retail news in context, analysis with attitude

Yesterday, we had a less-than-enthusiastic review from an MNB reader of the "365 by Whole Foods" store in Lake Oswego, Oregon ... and now, we have another reader chiming in:

I live within walking distance so I can see how it’s doing. Not as much as expected.

There’s a little back story connected to that ...  It could be called "How not to make a first impression.” Prior to the store’s opening, signs were posted in the parking lot indicating the lot was intended only for customers using the mall in which 365 was located. Through the many years, nearby Starbucks’ customers parked on that lot without repercussion. Then, with the store to open shortly, security guards trailed suspected scofflaws and if they went to Starbucks their car was ticketed with a warning. Later, several cars were towed ($400.00). This made the local newspaper, with a photograph and a story. Anger resulted from this little community to be sure.

Full irony: the store’s parking lot has not been filled since 365’s opening days, and lately guards are gone and signs are down, so I suspect the Starbucks customers are back at their old parking spots. Folks will forget about this ill thought out move over time, but you wonder what the person who came up with the idea was thinking. Not public relations.

MNB yesterday took note of an Associated Press report that there is a proposal on the table in Seattle that would legislate how retail and foodservice businesses deal with hourly employees, "including requiring them to schedule shifts two weeks in advance and compensate workers for some last-minute changes." The story said that "the mayor, city officials and labor-backed groups are targeting erratic schedules and fluctuating hours they say make it difficult for people to juggle child care, school or other jobs, to count on stable income or to plan for the future.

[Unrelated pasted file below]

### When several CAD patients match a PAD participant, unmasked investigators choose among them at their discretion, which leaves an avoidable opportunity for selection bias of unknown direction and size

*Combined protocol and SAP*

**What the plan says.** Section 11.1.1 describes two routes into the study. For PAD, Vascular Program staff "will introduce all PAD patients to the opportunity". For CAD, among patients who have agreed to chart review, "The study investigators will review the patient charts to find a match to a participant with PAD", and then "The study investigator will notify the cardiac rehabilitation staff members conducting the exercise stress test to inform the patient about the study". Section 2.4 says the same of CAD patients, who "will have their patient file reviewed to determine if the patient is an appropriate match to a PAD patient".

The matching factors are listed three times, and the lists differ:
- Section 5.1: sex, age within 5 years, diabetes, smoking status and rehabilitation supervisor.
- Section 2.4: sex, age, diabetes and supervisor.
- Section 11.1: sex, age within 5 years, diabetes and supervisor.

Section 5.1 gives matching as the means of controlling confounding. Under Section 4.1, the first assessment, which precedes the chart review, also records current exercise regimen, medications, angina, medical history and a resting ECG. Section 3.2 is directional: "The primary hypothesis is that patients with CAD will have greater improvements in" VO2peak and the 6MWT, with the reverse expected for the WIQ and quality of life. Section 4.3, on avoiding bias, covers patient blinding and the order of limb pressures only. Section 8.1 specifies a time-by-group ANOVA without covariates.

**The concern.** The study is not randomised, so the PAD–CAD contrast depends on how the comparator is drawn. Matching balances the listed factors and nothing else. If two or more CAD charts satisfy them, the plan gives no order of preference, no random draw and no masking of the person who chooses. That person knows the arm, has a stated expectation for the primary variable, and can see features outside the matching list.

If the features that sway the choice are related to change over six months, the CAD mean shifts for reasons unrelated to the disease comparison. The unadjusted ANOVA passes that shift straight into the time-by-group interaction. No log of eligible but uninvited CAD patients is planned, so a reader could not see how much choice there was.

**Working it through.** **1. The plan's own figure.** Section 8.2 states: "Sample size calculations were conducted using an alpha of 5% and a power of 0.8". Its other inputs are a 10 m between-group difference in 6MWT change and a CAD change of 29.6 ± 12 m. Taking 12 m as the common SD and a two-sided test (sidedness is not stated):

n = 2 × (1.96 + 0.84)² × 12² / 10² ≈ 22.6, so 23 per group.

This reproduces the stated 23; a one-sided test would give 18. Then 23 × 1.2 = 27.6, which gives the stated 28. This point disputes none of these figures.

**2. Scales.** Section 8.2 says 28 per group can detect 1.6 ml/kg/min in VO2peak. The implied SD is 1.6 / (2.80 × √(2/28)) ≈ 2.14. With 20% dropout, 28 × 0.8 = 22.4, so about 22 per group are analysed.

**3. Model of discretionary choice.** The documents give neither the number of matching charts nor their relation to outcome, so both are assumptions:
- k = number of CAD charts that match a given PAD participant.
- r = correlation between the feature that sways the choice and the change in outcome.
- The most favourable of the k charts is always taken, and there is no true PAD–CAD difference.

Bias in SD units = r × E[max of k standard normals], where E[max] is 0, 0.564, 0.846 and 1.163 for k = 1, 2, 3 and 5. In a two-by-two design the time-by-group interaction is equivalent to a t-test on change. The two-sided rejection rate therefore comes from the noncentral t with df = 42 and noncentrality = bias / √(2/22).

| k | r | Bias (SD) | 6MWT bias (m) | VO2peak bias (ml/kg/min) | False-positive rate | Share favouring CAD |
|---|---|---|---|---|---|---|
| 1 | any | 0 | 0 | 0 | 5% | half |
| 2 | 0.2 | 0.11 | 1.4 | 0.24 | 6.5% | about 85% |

I commented:

For me, this new proposal is definitely a bridge too far, and if Seattle goes there, it runs the risk of undoing a lot of the economic growth that it has experienced.

Such rules don't just undermine any ability for a retailer to have any flexibility, but it also actually hurts the employees who want to be more flexible because it gives them a differential advantage. It actually sounds like if someone were to cal in sick, the business would be financially penalized for calling someone else in to replace them. How does this make sense? This is just nuts, and is way too intrusive.

MNB user Chad Spiegel wrote:

I have to disagree with your take on Seattle’s push to bring some stability to the schedules of hourly workers.  Last-minute schedule changes don’t reflect employee flexibility, they reflect poor managerial practices.  Consider the costs, both to the business and the community, that come with disrupting child care, second jobs, or other responsibilities which inevitably leads to higher employee turnover.  Frankly, a business that can’t adequately plan staffing two weeks out deserves about as much sympathy as Kmart.

Listen, planning is important. No argument. But, I also think it is important to remember the old Mike Tyson line, that "everybody has a plan until they get punched in the mouth."

From another reader:

As I recall from Econ 101 a zillion years ago, the more expensive you make labor, the easier it is to have technology and machines replace it. The example in those days was the elevator operators in New York (yes young folks, there use to be people operating elevators !). They unionized, got a big raise from building operators and were mostly gone in 3-5 years after Otis showed how easy it was now to pay out automatic elevators. Would think the tech savvy people in Seattle would know this.

There also used to be telephone operators who had to place calls for you.

Some one would argue that self-operated elevators and self-dialing telephones are inherently evil, because they are technological replacements for jobs that used to be held by people. But I'm not sure that this is a productive argument.
KC's View: